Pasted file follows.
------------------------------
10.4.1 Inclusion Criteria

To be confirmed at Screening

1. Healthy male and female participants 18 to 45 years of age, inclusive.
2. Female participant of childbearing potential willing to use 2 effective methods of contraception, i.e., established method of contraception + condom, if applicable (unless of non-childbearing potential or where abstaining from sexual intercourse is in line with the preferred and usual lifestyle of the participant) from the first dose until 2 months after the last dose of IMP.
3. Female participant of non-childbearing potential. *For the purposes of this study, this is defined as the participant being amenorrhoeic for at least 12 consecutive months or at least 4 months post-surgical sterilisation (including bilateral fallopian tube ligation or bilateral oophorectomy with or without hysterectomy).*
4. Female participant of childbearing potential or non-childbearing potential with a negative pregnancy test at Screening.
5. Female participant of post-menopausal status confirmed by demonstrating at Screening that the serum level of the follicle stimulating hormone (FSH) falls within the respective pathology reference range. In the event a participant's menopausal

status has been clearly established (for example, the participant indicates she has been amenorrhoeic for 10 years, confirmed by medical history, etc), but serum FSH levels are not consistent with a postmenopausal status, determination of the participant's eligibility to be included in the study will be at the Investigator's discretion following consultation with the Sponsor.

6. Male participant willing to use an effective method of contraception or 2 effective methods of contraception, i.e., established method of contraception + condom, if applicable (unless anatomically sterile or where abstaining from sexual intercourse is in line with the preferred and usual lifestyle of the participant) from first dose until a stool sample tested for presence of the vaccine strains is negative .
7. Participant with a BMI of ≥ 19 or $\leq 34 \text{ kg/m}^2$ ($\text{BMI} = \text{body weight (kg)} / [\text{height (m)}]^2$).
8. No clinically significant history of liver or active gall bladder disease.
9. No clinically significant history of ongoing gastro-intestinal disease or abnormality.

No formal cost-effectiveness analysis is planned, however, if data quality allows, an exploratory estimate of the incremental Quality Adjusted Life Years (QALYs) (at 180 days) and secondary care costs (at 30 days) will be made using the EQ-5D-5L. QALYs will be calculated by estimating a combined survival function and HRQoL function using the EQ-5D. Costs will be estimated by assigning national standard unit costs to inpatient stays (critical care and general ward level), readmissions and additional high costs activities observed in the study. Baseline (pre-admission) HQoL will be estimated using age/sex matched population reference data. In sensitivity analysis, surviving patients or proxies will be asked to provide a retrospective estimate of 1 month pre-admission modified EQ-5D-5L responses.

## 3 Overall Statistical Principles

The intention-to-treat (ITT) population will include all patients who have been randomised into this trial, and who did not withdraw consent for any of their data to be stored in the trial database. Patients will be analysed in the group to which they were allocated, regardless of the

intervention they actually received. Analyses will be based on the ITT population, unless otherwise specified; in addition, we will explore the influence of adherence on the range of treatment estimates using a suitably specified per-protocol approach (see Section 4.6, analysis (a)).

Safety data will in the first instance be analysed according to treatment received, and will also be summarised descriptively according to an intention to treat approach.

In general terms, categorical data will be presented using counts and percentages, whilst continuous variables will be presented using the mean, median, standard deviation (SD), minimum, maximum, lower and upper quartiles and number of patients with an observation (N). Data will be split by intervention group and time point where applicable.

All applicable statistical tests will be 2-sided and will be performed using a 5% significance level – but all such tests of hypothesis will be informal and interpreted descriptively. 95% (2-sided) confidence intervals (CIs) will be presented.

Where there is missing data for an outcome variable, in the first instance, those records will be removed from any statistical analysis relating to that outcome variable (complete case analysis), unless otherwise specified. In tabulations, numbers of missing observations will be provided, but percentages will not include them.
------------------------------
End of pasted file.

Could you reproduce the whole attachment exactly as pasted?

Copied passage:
10.4.1 Inclusion Criteria

To be confirmed at Screening

1. Healthy male and female participants 18 to 45 years of age, inclusive.
2. Female participant of childbearing potential willing to use 2 effective methods of contraception, i.e., established method of contraception + condom, if applicable (unless of non-childbearing potential or where abstaining from sexual intercourse is in line with the preferred and usual lifestyle of the participant) from the first dose until 2 months after the last dose of IMP.
3. Female participant of non-childbearing potential. *For the purposes of this study, this is defined as the participant being amenorrhoeic for at least 12 consecutive months or at least 4 months post-surgical sterilisation (including bilateral fallopian tube ligation or bilateral oophorectomy with or without hysterectomy).*
4. Female participant of childbearing potential or non-childbearing potential with a negative pregnancy test at Screening.
5. Female participant of post-menopausal status confirmed by demonstrating at Screening that the serum level of the follicle stimulating hormone (FSH) falls within the respective pathology reference range. In the event a participant's menopausal

status has been clearly established (for example, the participant indicates she has been amenorrhoeic for 10 years, confirmed by medical history, etc), but serum FSH levels are not consistent with a postmenopausal status, determination of the participant's eligibility to be included in the study will be at the Investigator's discretion following consultation with the Sponsor.

6. Male participant willing to use an effective method of contraception or 2 effective methods of contraception, i.e., established method of contraception + condom, if applicable (unless anatomically sterile or where abstaining from sexual intercourse is in line with the preferred and usual lifestyle of the participant) from first dose until a stool sample tested for presence of the vaccine strains is negative .
7. Participant with a BMI of ≥ 19 or $\leq 34 \text{ kg/m}^2$ ($\text{BMI} = \text{body weight (kg)} / [\text{height (m)}]^2$).
8. No clinically significant history of liver or active gall bladder disease.
9. No clinically significant history of ongoing gastro-intestinal disease or abnormality.

No formal cost-effectiveness analysis is planned, however, if data quality allows, an exploratory estimate of the incremental Quality Adjusted Life Years (QALYs) (at 180 days) and secondary care costs (at 30 days) will be made using the EQ-5D-5L. QALYs will be calculated by estimating a combined survival function and HRQoL function using the EQ-5D. Costs will be estimated by assigning national standard unit costs to inpatient stays (critical care and general ward level), readmissions and additional high costs activities observed in the study. Baseline (pre-admission) HQoL will be estimated using age/sex matched population reference data. In sensitivity analysis, surviving patients or proxies will be asked to provide a retrospective estimate of 1 month pre-admission modified EQ-5D-5L responses.

## 3 Overall Statistical Principles

The intention-to-treat (ITT) population will include all patients who have been randomised into this trial, and who did not withdraw consent for any of their data to be stored in the trial database. Patients will be analysed in the group to which they were allocated, regardless of the

intervention they actually received. Analyses will be based on the ITT population, unless otherwise specified; in addition, we will explore the influence of adherence on the range of treatment estimates using a suitably specified per-protocol approach (see Section 4.6, analysis (a)).

Safety data will in the first instance be analysed according to treatment received, and will also be summarised descriptively according to an intention to treat approach.

In general terms, categorical data will be presented using counts and percentages, whilst continuous variables will be presented using the mean, median, standard deviation (SD), minimum, maximum, lower and upper quartiles and number of patients with an observation (N). Data will be split by intervention group and time point where applicable.

All applicable statistical tests will be 2-sided and will be performed using a 5% significance level – but all such tests of hypothesis will be informal and interpreted descriptively. 95% (2-sided) confidence intervals (CIs) will be presented.

Where there is missing data for an outcome variable, in the first instance, those records will be removed from any statistical analysis relating to that outcome variable (complete case analysis), unless otherwise specified. In tabulations, numbers of missing observations will be provided, but percentages will not include them.